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Understanding impact of e-waste recycling on environmental pollution from emerging contaminants

   Centre for Agroecology, Water and Resilience

  Dr Ivan Kourtchev, Prof Sue Charlesworth, Dr Damien Callahan, Dr Will Gates  Thursday, October 20, 2022  Competition Funded PhD Project (Students Worldwide)

About the Project

This PhD project is part of the Cotutelle arrangement between Coventry University, UK and Deakin University, Melbourne, Australia.

The successful applicant will spend the 1st year at Coventry University and the following year at Deakin University and then the final 1.5 years at Coventry University

Human activities produce >50 million tonnes (Mt) of electronic wastes (or e-wastes) which may reach 111 Mt pa by 2050. E-wastes contain numerous toxic chemicals including metals and organic compounds e.g., chlorofluorocarbons, polybrominated diphenyl ethers, furans. Improper disposal and recycling (e.g., recovering precious metals) of e-wastes can lead to release of chemicals posing severe threats to environmental and human health. Most current studies focusing on mitigating pollution from e-wastes are related to inorganic and persistent organic pollutants. However, electronic products are enriched with a range of other pollutants. For example, poly- and perfluorinated alkyl substances or “forever chemicals”, a class of emerging contaminant used in electronic products to improve product performance. Most of these pollutants, including phthalates, siloxanes, and fluorotelomer alcohols can transfer into the atmosphere as aerosols or dispersed particles, penetrate the respiratory system leading to cardiovascular and respiratory diseases, as well as lung cancer. Understanding the variability and potential risk that e-wastes pose is essential for the circular economy and chemical safety in urban environments. The novelty of this project is the focus on surveying the variety of e-waste materials, assessing the potential for contamination from these materials and recommend methods to mitigate their transfer to the overlying atmosphere.

 Applicants must meet the admission and scholarship criteria for both Coventry University and Deakin University for entry to the cotutelle programme.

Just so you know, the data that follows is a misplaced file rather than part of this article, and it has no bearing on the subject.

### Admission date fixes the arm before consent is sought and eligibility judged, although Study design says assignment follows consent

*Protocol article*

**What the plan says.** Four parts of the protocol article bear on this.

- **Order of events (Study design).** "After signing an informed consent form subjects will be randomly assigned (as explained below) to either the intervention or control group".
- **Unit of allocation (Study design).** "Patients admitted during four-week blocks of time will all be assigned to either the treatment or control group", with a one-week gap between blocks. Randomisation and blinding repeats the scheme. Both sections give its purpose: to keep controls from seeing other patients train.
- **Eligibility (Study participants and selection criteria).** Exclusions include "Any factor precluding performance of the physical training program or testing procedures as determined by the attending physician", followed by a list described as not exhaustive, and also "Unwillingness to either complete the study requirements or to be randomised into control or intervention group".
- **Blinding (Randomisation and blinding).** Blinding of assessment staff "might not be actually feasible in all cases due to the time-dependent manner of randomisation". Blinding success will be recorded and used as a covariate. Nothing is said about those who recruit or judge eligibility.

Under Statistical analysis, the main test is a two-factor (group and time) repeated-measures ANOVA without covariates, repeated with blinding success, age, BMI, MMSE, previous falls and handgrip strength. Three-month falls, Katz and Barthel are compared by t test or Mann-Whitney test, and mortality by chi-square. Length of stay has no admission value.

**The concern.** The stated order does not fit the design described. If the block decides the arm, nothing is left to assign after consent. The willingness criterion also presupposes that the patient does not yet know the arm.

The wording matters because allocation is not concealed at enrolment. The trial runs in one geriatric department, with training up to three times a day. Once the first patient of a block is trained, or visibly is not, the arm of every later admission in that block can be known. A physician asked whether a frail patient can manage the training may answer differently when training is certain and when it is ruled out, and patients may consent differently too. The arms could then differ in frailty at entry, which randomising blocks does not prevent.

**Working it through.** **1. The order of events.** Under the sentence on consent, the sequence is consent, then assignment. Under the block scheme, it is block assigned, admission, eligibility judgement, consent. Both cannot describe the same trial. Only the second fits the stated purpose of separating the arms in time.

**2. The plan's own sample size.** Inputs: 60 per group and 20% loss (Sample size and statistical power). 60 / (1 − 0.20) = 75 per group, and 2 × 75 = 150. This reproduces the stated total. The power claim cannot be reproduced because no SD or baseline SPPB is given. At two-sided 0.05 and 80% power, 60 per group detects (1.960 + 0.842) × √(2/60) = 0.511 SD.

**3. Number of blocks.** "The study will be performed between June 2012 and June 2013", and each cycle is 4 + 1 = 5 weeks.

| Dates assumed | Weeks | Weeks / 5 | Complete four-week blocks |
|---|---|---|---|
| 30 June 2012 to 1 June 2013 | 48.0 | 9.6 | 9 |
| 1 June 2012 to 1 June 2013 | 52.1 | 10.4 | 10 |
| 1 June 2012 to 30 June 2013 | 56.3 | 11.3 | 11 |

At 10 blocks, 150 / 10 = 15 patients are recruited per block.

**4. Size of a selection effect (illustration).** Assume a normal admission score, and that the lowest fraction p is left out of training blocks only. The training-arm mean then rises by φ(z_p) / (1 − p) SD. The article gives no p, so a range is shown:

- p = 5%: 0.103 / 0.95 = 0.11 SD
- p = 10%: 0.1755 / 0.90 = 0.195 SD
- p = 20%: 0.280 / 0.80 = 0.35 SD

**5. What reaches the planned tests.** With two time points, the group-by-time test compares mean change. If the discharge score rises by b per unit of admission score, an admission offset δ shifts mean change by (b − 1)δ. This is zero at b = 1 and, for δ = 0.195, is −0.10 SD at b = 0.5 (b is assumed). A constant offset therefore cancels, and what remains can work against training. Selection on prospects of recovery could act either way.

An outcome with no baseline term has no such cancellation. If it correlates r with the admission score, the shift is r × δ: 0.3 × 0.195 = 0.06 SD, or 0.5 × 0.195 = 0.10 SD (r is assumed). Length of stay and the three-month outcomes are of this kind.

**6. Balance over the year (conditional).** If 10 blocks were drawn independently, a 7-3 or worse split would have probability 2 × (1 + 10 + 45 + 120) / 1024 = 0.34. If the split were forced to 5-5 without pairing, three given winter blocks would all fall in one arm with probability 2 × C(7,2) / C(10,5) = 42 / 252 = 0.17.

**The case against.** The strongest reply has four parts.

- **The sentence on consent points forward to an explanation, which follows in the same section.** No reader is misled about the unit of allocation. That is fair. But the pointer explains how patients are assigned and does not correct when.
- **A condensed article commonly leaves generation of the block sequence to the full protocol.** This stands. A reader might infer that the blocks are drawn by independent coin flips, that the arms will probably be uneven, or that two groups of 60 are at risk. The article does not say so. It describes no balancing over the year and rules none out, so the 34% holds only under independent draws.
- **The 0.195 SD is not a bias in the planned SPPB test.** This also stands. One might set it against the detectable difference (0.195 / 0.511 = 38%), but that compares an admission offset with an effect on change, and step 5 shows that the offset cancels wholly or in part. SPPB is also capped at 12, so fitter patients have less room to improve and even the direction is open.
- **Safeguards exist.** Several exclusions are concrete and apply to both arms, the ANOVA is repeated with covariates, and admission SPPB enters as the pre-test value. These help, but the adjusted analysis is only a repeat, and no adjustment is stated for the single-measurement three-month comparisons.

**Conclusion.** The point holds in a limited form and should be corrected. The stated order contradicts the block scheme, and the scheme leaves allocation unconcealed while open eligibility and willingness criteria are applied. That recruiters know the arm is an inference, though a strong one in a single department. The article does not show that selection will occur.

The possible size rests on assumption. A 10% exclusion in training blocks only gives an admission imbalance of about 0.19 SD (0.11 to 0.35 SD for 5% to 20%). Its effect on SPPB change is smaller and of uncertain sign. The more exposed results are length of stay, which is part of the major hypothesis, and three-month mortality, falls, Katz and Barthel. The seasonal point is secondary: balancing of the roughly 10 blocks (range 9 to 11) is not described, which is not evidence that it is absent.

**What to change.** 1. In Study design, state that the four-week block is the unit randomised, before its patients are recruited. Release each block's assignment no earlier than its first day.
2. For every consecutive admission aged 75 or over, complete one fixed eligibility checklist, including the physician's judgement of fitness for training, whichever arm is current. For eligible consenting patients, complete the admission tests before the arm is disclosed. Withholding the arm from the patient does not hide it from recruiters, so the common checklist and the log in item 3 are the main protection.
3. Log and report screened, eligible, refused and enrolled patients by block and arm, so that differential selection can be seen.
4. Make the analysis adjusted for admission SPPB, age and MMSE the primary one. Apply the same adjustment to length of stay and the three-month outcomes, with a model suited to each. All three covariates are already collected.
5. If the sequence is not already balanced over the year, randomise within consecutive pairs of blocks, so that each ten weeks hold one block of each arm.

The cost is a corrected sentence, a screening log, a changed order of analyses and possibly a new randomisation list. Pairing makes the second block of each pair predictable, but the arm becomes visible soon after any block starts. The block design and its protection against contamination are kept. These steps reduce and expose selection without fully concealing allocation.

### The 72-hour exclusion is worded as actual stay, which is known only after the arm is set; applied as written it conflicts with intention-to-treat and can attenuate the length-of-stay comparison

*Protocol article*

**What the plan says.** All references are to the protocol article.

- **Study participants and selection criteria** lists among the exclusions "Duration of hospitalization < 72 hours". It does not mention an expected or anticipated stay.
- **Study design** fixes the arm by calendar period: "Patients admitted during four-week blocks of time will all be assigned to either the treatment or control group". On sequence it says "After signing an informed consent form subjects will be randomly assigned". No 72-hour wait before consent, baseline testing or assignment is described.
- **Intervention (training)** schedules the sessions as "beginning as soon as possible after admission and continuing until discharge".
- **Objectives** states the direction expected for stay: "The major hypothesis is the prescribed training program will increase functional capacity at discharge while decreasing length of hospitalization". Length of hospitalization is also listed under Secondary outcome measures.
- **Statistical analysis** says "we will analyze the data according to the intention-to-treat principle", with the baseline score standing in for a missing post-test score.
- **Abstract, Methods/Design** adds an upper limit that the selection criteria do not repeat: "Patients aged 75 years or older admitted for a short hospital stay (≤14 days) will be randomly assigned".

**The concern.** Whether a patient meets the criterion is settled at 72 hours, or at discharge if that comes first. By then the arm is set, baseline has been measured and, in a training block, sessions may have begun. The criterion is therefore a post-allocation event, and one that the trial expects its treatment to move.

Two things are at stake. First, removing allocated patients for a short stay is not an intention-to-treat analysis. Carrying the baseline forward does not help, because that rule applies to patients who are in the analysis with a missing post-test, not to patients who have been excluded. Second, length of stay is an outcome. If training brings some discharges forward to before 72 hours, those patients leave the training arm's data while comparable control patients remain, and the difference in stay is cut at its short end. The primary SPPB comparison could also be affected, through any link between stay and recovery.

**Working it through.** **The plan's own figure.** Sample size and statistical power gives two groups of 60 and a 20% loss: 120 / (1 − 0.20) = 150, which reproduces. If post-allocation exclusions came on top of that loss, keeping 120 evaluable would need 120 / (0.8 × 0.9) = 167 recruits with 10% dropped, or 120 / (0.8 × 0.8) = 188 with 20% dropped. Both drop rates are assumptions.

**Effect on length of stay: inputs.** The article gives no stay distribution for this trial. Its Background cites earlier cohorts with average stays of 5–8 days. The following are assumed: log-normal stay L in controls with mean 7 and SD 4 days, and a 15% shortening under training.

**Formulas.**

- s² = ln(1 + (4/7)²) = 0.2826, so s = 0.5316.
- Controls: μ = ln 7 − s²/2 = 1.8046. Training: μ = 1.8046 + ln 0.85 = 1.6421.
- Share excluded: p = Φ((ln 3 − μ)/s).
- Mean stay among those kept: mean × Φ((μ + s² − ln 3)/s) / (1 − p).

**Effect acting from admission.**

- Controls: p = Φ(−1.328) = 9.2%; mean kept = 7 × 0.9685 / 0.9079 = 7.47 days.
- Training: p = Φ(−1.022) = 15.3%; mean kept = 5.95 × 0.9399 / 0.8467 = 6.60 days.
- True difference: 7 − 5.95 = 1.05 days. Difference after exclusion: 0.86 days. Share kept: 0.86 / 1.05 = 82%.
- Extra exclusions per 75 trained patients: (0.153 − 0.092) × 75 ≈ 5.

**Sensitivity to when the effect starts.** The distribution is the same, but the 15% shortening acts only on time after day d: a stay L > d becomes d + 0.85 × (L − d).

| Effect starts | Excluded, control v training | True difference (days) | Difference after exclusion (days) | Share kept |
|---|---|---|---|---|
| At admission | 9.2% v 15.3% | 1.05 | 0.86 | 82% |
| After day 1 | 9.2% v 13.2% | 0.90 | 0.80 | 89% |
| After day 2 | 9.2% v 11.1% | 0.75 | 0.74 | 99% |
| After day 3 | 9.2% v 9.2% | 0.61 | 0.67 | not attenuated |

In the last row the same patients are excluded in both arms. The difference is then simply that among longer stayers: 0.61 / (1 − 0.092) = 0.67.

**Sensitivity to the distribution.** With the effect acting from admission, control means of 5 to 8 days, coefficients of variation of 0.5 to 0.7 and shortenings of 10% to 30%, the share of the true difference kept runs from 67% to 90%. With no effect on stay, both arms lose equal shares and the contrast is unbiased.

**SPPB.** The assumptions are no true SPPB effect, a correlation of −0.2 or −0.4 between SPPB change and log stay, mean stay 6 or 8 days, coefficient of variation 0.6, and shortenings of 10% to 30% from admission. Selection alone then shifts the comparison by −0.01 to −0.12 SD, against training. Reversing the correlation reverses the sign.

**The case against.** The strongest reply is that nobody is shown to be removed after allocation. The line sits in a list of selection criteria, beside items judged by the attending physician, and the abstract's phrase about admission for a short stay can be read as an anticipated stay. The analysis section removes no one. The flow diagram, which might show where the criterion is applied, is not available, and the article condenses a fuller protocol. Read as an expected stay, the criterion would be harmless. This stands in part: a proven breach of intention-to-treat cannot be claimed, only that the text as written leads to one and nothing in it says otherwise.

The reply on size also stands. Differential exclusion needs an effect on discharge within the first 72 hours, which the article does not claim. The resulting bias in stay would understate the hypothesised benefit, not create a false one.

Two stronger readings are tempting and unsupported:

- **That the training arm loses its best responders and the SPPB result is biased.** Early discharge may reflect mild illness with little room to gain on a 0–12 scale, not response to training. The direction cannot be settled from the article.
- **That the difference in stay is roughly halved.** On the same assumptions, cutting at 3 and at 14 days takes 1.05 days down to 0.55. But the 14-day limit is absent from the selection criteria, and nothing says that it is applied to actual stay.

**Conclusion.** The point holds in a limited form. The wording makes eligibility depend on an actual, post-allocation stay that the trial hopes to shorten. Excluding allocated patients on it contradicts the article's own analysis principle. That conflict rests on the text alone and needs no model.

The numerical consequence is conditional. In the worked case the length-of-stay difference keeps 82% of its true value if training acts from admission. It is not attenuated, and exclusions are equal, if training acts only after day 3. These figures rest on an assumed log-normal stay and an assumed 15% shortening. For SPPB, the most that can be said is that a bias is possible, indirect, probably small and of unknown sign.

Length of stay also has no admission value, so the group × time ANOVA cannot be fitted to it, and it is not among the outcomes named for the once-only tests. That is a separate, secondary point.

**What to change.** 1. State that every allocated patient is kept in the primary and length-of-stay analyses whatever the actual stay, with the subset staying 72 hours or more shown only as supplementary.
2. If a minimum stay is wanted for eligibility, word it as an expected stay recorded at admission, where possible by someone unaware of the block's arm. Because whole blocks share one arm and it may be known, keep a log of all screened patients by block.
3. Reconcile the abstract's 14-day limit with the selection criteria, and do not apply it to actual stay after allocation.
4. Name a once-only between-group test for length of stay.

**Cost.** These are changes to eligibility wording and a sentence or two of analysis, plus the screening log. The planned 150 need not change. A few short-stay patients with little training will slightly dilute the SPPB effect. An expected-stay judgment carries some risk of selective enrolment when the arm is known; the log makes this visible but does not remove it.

This includes;  

  • Applicants should have graduated within the top 15% of their undergraduate cohort. This might include a high 2:1 in a relevant discipline/subject area with a minimum 70% mark (80% for Australian graduates) in the project element or equivalent with a minimum 70% overall module average (80% for Australian graduates). 
  • A Masters degree in a relevant subject area, with overall mark at minimum Merit level. In addition, the mark for the Masters dissertation (or equivalent) must be a minimum of 80%. Please note that where a candidate has 70-79% and can provide evidence of research experience to meet equivalency to the minimum first-class honours equivalent (80%+) additional evidence can be submitted and may include independently peer-reviewed publications, research-related awards or prizes and/or professional reports. 
  •  Language proficiency (IELTS overall minimum score of 7.0 with a minimum of 6.5 in each component).  
  •  The potential to engage in innovative research and to complete the PhD within a prescribed period of study.  

 For an overview of each University’s entry requirements please visit:  

Please note that it is essential that applicants confirm that they are able to physically locate to both Coventry University (England) and Deakin University (Australia)

To find out more about the project please contact Dr Will Gates (DU) and Dr Iven Kourtchev

Application Process

All applications require full supporting documentation, a covering letter, plus an up to 2000-word supporting statement showing how the applicant’s expertise and interests are relevant to the project. 

All candidates must apply to both Universities.

For the Coventry application, please visit: 

For the Deakin application, please visit:

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